NEW DELHI: India’s neighbourhood is set to remain a key foreign policy priority, with Prime Minister-elect Narendra Modi likely to go to Maldives on his first overseas visit during his second term in office after winning a strong mandate in the just-concluded national elections.
Modi, who is to be sworn into office along with his cabinet on 30 May, received a telephone call on Sunday from Pakistan’s prime minister Imran Khan, who expressed his desire to work for peace, Pakistan’s foreign ministry spokesman Mohammed Faisal said. Modi, on his part, underlined the importance of creating trust and an environment free of terrorism for peace in South Asia, the Indian foreign ministry said.
While Pakistan will remain on the foreign policy radar, Modi is expected to travel to Male in the first half of June, a person familiar with the development said on Sunday. Maldivian media reports said the visit would take place on 7-8 June.
The Indian foreign ministry did not confirm the visit or the dates but should it happen, it would signal that India’s neighbourhood would be as critical a foreign policy priority during Modi’s second term in office as it was in the first.
In 2014, Modi had invited the heads of state and government of all South Asian countries to his inauguration on 26 May. In June 2014, he chose Bhutan as the destination for his first foreign visit. During his first term in office, Modi visited all South Asian countries including the Maldives, which was his last port of call in November 2018.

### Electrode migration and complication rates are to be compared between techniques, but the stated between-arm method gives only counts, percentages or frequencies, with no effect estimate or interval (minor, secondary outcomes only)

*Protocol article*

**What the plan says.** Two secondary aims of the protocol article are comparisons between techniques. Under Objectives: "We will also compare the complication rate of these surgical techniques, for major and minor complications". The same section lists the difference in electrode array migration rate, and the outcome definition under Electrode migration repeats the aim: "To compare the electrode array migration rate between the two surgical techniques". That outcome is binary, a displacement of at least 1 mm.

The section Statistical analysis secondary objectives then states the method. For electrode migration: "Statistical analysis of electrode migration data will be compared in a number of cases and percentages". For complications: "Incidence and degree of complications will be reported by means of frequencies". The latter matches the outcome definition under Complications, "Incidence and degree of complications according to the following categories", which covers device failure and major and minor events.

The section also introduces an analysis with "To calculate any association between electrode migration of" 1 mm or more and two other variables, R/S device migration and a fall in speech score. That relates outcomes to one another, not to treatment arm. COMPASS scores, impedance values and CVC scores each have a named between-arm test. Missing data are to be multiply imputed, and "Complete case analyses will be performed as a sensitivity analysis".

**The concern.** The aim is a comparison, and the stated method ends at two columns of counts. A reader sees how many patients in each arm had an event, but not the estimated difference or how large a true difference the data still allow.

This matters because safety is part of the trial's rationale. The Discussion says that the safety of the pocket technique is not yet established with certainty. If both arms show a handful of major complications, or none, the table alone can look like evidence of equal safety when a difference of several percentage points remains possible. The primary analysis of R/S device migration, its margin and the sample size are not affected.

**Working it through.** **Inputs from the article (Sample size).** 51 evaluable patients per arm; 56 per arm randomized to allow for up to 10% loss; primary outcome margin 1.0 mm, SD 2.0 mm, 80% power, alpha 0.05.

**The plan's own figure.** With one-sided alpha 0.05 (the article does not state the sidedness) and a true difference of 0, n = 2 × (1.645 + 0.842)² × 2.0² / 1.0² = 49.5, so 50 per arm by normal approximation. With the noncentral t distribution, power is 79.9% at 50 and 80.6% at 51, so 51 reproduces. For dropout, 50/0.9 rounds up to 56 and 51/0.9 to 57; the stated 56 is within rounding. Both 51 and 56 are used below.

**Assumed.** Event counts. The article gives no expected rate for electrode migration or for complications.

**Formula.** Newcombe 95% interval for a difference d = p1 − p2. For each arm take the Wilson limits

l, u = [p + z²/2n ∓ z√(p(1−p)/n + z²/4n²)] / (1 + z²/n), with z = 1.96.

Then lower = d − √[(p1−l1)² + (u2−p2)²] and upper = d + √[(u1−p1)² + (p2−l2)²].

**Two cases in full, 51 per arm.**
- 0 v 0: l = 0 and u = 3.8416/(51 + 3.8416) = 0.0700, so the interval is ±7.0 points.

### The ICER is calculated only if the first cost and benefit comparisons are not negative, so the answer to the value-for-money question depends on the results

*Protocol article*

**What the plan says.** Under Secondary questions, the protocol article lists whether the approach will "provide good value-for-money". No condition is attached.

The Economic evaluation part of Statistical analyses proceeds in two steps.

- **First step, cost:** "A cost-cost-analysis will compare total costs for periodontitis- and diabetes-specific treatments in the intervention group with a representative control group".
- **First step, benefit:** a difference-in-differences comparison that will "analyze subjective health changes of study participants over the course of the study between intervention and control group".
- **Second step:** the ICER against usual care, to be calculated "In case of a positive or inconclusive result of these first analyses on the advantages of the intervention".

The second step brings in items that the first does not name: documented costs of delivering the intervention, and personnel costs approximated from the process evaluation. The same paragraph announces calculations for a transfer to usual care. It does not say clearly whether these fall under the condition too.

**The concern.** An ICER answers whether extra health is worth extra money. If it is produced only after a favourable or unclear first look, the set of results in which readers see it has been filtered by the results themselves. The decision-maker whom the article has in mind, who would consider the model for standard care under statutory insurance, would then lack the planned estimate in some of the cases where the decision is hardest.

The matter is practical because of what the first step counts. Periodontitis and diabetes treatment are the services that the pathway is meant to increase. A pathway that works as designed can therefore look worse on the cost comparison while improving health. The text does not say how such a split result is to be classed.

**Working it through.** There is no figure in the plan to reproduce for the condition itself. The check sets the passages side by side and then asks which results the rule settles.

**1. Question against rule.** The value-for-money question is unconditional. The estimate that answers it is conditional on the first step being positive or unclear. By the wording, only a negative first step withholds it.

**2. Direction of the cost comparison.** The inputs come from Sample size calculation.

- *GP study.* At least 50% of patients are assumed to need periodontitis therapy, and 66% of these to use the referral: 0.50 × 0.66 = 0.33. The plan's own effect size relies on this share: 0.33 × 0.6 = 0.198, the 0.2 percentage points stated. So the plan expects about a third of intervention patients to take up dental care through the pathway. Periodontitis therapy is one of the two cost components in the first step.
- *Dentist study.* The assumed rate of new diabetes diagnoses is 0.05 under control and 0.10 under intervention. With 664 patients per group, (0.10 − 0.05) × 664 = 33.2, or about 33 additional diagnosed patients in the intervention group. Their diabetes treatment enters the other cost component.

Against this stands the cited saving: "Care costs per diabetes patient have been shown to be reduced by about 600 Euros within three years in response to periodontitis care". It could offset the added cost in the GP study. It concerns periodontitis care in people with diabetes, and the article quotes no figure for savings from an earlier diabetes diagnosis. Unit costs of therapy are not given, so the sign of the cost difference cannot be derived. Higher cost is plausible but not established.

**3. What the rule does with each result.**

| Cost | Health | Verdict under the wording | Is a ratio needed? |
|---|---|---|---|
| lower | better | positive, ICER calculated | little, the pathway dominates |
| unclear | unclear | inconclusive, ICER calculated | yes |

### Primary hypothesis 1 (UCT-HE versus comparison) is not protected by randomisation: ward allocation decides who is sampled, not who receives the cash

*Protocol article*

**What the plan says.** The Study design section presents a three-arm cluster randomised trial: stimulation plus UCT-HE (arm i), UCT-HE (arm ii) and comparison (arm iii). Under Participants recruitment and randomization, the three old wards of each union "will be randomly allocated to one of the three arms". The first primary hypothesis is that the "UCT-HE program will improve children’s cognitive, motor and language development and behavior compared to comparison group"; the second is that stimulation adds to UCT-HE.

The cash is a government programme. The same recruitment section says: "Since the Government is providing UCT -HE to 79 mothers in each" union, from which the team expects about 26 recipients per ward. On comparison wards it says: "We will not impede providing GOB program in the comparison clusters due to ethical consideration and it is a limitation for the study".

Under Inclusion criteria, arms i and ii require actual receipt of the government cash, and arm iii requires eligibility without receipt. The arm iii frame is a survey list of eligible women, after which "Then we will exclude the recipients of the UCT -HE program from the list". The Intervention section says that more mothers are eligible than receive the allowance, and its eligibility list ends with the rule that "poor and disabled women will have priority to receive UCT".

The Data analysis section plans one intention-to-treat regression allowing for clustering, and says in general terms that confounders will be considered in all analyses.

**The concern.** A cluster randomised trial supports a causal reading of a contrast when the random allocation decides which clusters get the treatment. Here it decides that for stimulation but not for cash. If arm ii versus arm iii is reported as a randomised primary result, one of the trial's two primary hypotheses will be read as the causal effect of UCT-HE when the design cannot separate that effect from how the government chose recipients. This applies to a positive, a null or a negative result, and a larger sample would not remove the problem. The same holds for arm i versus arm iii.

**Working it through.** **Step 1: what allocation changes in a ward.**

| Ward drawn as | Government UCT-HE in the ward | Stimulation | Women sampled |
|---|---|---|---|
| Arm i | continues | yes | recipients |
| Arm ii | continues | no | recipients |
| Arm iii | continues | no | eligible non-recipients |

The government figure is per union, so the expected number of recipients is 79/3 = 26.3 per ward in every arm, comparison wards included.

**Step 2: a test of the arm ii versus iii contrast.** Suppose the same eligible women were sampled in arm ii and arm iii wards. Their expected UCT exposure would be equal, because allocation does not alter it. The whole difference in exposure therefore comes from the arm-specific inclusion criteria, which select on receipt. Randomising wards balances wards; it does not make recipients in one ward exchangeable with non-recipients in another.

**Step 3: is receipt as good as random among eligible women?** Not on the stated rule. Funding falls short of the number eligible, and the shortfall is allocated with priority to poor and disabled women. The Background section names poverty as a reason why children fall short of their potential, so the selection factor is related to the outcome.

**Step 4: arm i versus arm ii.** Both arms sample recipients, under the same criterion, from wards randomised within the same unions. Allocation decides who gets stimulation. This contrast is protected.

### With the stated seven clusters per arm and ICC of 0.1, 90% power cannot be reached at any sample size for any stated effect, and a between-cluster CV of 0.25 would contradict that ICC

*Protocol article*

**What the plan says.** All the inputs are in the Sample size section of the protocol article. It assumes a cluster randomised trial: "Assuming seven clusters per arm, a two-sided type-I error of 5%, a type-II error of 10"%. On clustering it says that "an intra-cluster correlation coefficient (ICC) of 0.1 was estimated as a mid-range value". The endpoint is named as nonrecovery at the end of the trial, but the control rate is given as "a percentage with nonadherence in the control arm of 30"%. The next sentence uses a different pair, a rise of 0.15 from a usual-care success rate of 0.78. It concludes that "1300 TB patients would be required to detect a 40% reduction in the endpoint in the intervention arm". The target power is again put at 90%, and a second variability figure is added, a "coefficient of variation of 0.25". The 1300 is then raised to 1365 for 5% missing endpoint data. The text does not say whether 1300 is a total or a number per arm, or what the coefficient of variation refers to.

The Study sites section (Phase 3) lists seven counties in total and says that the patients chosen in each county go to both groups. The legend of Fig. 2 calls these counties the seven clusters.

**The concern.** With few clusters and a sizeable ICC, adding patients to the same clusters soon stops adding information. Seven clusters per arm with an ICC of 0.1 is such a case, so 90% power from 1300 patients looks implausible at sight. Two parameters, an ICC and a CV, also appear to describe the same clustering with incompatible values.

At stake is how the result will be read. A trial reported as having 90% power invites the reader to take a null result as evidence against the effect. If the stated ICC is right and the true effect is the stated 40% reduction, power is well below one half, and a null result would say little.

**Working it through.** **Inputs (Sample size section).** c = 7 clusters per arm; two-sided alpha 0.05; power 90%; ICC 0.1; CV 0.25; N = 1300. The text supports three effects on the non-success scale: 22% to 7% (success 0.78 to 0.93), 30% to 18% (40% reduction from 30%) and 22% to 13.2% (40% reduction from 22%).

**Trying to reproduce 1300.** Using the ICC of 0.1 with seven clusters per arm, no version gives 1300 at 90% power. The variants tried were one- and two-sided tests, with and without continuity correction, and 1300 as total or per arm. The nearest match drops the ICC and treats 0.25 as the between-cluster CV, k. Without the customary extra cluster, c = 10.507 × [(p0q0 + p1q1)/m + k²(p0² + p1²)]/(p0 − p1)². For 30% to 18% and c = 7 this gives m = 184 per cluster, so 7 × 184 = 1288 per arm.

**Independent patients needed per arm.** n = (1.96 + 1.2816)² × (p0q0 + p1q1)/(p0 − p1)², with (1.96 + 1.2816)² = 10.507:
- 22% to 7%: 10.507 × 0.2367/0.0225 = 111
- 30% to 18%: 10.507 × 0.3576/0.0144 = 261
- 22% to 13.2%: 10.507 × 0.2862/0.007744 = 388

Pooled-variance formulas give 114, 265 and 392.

Ties between India and the Maldives have altered dramatically especially after the election of Ibrahim Mohammed Solih as president in September. Modi had visited the Maldives in November to attend Solih’s swearing-in ceremony. This came after tensions between India and the Maldives over the latter’s close ties with India’s strategic rival China during the tenure of Solih’s predecessor Abdullah Yameen.
Meanwhile, in his conversation with Khan on Sunday, Modi recalled “his initiatives in line with his government’s neighbourhood first policy," and “referred to his earlier suggestion to the Prime Minister of Pakistan to fight poverty (in South Asia) jointly," the Indian foreign ministry said.
Modi “stressed that creating trust and an environment free of violence and terrorism were essential for fostering cooperation for peace, progress and prosperity in our region," the statement added. This was after Faisal said in a Twitter post that Khan “expressed his desire for both countries to work together for betterment of their peoples".
The exchanges between the two leaders came after a period of heightened tensions between the two countries after the 14 February suicide attack on an Indian security convoy that killed 40 paramilitary personnel in Kashmir’s Pulwama region. This was followed by a strike by the Indian Air Force on a terrorist training camp in Balakot in the Khyber Pakhtunkhwa province of Pakistan.
This story has been published from a wire agency feed without modifications to the text. Only the headline has been changed.